How do you know if you are out of time for a claim?


Ashley Tulley

Chief Commercial Officer

Don't let the timer hit zero - or you could lose your ability to make a claim.

We see it time and time again. People with legitimate medical negligence cases but they are past their limitation period and therefore unable to make a claim.

It pays, literally, to know when your limitation period starts and stops.

Don’t be the person that couldn’t hold their doctor accountable because they ran out of time.

What are limitation periods?

Every state has a law, known as the statute of limitation, that restricts the time a person who has suffered poor medical treatment has to sue.

How long do you have in Queensland?

There are a number of different time limitations, these include:

  • For adults – 3 years from date of injury or diagnosis
  • For children – any time before 21 years of age
  • For people with a disability (those whose disability that restricts them from giving legal instructions such as a brain injury) – limitation period does not exist

So the general rule for adults is you have 3 years from the date of the incident to begin court proceedings. 

What most articles on time limits don't tell you is that you had to complete a number of important tasks BEFORE your begin court proceedings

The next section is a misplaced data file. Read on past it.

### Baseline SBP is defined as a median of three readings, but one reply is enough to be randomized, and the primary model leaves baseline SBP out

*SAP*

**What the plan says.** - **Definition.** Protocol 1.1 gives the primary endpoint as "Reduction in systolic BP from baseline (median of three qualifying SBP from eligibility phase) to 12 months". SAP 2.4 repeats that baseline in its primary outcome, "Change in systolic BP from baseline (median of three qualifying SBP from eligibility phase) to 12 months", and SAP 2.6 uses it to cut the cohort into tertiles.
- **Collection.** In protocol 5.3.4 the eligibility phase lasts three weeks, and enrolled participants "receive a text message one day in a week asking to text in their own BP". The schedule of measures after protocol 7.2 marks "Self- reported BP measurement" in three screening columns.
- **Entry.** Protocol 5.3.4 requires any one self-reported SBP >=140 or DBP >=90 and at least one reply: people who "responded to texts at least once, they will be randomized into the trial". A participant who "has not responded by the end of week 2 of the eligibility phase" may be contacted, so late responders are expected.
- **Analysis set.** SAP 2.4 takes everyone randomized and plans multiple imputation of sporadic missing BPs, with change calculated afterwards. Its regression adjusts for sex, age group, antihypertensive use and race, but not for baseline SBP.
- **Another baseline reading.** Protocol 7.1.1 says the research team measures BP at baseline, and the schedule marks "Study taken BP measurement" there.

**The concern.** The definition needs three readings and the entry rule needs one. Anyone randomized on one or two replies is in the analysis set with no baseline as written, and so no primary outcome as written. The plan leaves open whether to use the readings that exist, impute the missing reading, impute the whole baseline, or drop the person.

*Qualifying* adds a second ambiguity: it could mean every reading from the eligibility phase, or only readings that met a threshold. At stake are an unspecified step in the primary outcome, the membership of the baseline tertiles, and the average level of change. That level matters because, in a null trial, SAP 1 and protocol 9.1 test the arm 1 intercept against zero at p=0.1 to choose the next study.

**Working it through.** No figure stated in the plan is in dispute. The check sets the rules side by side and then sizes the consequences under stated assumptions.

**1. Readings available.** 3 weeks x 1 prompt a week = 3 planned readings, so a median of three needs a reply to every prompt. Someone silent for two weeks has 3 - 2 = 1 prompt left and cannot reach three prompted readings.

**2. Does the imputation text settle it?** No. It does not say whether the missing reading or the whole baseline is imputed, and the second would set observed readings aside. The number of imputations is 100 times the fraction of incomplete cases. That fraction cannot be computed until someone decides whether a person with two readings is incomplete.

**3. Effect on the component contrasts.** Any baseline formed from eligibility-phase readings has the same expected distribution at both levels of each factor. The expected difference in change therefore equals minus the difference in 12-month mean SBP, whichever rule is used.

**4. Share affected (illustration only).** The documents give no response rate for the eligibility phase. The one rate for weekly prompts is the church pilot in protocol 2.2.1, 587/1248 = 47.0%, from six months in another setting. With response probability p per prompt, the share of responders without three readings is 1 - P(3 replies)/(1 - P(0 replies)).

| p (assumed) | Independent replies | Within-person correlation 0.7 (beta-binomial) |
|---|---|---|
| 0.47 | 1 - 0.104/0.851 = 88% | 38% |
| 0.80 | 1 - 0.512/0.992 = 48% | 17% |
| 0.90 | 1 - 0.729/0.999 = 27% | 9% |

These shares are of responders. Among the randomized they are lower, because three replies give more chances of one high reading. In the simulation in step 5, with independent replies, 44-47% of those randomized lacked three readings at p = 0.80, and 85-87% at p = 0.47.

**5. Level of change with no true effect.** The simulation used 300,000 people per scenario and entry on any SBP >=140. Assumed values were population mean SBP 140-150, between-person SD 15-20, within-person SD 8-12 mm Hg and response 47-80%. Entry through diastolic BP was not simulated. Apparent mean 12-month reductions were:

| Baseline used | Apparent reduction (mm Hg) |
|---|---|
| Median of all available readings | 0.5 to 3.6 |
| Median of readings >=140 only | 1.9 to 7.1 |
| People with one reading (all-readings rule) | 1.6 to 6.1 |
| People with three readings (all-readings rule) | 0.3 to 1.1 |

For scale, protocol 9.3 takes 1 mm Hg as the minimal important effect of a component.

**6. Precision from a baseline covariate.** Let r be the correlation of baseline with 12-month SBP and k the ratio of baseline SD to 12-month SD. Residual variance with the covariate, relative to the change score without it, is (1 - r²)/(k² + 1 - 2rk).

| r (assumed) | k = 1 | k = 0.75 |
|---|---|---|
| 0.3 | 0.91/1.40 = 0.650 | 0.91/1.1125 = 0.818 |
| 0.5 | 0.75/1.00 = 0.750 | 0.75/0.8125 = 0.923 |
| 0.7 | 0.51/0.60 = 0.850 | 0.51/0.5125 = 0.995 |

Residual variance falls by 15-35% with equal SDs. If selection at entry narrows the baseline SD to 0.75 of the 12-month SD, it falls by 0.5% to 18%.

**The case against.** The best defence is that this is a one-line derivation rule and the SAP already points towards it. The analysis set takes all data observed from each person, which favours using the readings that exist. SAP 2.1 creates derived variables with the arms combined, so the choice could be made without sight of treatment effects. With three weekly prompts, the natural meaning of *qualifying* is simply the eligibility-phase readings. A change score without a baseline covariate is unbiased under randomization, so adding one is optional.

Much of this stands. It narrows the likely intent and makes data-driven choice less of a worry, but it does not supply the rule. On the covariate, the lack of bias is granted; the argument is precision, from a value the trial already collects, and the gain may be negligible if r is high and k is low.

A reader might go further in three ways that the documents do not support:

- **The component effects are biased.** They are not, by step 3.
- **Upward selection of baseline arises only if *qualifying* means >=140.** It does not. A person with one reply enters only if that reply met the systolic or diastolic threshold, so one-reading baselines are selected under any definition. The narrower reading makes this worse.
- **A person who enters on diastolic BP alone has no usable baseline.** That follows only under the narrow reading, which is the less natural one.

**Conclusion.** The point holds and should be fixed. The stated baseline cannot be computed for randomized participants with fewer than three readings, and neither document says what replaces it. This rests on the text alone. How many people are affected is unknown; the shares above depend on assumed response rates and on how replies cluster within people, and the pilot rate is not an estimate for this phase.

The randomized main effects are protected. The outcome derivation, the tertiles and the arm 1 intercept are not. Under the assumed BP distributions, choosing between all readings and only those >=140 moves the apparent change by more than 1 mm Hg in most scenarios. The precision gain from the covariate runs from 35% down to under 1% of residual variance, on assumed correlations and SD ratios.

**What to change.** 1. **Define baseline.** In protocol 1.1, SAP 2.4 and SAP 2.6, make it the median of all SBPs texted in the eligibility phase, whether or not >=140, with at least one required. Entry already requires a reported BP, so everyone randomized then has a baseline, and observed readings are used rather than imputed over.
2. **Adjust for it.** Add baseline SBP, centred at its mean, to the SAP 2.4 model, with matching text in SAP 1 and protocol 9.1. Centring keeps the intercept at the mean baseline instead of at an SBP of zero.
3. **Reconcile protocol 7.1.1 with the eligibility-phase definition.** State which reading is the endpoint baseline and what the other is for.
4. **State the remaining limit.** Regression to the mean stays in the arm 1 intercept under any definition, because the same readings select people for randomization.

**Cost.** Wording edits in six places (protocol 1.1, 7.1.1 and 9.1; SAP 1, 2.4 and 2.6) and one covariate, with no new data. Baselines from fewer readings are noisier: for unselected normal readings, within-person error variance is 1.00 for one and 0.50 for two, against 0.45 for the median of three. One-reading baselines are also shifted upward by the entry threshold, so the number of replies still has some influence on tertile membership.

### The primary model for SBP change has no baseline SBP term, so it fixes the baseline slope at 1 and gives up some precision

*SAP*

What are these tasks?

Different types of claims must abide by different pieces of legislation, but every claim must go through some sort of pre-court proceedings.

So, you need to have completed a number of tasks by the three-year mark for your claim to be valid. 

These tasks include:

  • check
    Lodging your initial notice to the insurer of the hospital or practitioner
  • check
    Receiving a response from the insurer  that confirms they are responsible for the at-fault party
  • check
    Complete investigations that confirm the health practitioners fault and the extent and impact of your injuries
  • check
    Participate in a compulsory conference (a settlement conference between you and the insurer)
  • check
    Exchange mandatory final offers with the insurer)

If you haven’t done all of the above by the third anniversary of the accident, you may be prevented from making a claim.

It’s a long list and if we are honest, it can take a little while to complete.

That’s why you will often hear these lawyers pleading for people to start their claim as early as possible.

There are exceptions to the rule which will cover later.

Understanding when your time limit starts

It’s easy to tell when your limitation period starts in a motor vehicle accident – it's the date of the accident.

But for medical negligence cases, that can be a bit ambiguous.  

We are going to throw in some legal jargon – but bear with us – it will be quick!

According to the Limitations of Action Act 1974, Section 11, a claim for negligence or breach of duty “shall not be brought after the expiration of 3 years from the date on which the cause of action arose”.

Within medical negligence the “cause of action’ is the point at which the medical professional breached their duty of care.

But in most medical negligence cases that breach isn't discovered straight away.